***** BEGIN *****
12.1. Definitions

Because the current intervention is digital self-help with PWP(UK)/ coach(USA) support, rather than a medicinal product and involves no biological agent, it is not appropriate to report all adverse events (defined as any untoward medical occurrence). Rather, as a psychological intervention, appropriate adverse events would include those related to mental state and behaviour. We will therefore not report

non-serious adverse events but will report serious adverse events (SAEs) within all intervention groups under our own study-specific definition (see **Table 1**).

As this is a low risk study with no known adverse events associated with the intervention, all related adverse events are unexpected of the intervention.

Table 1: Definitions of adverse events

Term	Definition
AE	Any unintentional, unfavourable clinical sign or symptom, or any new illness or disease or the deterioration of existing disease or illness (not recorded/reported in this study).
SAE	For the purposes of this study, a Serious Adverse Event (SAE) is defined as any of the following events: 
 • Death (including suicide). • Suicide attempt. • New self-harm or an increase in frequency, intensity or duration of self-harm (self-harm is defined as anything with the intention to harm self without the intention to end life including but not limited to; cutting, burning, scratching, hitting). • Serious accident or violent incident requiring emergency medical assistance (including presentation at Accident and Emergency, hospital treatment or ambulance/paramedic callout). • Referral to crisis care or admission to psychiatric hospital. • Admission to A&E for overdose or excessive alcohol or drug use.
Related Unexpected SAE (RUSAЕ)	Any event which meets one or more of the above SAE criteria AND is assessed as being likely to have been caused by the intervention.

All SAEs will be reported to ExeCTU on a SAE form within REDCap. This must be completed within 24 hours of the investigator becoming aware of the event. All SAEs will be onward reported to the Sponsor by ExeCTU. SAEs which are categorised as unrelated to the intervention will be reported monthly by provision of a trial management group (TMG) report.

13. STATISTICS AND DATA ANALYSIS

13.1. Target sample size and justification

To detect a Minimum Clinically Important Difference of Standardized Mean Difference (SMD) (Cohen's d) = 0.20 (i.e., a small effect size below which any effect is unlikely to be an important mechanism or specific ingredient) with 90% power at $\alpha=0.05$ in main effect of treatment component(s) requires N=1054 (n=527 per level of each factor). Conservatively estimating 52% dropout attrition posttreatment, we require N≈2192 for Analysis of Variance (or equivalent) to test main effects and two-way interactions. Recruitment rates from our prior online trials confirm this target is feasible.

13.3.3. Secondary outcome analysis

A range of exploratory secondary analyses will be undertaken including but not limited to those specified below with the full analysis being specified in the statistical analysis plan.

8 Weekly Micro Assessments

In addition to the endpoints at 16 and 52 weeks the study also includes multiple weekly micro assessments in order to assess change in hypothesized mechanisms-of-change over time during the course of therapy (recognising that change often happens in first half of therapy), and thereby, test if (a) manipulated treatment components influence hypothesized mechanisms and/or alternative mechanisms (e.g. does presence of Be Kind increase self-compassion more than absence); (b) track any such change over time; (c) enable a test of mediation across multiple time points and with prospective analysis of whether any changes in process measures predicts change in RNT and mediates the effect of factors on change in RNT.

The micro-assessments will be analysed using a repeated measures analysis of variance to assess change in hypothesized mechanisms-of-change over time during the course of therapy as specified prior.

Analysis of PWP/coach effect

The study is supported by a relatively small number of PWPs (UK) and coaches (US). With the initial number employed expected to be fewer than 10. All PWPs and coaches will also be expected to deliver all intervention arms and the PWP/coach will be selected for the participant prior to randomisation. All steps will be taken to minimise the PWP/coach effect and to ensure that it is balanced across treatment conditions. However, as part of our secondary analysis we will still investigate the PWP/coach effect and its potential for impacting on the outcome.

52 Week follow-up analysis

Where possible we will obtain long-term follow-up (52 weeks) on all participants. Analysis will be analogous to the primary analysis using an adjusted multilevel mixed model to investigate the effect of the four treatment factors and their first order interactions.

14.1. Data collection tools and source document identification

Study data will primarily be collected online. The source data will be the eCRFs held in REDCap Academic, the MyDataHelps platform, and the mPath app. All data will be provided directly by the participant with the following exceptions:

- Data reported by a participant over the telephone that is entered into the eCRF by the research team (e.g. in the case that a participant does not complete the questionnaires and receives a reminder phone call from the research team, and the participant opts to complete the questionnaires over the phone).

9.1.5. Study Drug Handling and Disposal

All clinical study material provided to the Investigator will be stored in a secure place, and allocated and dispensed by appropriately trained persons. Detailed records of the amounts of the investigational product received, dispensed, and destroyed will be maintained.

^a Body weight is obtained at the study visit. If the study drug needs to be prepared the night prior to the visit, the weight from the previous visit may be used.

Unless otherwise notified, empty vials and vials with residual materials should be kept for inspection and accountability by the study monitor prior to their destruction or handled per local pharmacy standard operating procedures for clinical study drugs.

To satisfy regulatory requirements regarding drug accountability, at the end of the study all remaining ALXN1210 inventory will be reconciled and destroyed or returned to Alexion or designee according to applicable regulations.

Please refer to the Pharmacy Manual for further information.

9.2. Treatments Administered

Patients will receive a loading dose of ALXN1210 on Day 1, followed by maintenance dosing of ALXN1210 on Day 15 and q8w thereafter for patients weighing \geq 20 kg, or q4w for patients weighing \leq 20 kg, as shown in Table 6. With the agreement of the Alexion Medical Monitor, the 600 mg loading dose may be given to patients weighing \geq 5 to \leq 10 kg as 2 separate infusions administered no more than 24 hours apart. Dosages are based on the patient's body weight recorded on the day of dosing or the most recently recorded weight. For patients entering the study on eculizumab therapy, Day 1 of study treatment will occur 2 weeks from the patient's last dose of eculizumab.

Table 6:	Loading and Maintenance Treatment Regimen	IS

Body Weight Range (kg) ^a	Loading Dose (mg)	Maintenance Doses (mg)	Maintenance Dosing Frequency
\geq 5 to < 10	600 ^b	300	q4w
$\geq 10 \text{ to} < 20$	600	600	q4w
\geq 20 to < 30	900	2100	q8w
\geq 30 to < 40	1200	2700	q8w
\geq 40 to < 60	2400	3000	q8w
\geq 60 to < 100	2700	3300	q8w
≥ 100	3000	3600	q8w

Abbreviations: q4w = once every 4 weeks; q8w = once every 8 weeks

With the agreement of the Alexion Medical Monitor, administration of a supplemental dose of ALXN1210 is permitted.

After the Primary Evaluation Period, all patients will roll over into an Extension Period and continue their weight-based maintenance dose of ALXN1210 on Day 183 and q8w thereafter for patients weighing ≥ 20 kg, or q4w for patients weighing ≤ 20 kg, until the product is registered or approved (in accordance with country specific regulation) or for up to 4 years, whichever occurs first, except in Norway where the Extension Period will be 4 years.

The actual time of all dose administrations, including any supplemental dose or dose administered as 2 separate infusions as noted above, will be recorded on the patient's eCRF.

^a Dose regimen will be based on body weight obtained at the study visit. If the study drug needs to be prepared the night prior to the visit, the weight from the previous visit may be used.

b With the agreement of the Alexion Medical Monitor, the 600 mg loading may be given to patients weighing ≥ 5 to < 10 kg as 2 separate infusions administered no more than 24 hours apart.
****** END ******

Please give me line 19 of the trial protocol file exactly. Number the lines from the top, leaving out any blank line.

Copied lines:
The micro-assessments will be analysed using a repeated measures analysis of variance to assess change in hypothesized mechanisms-of-change over time during the course of therapy as specified prior.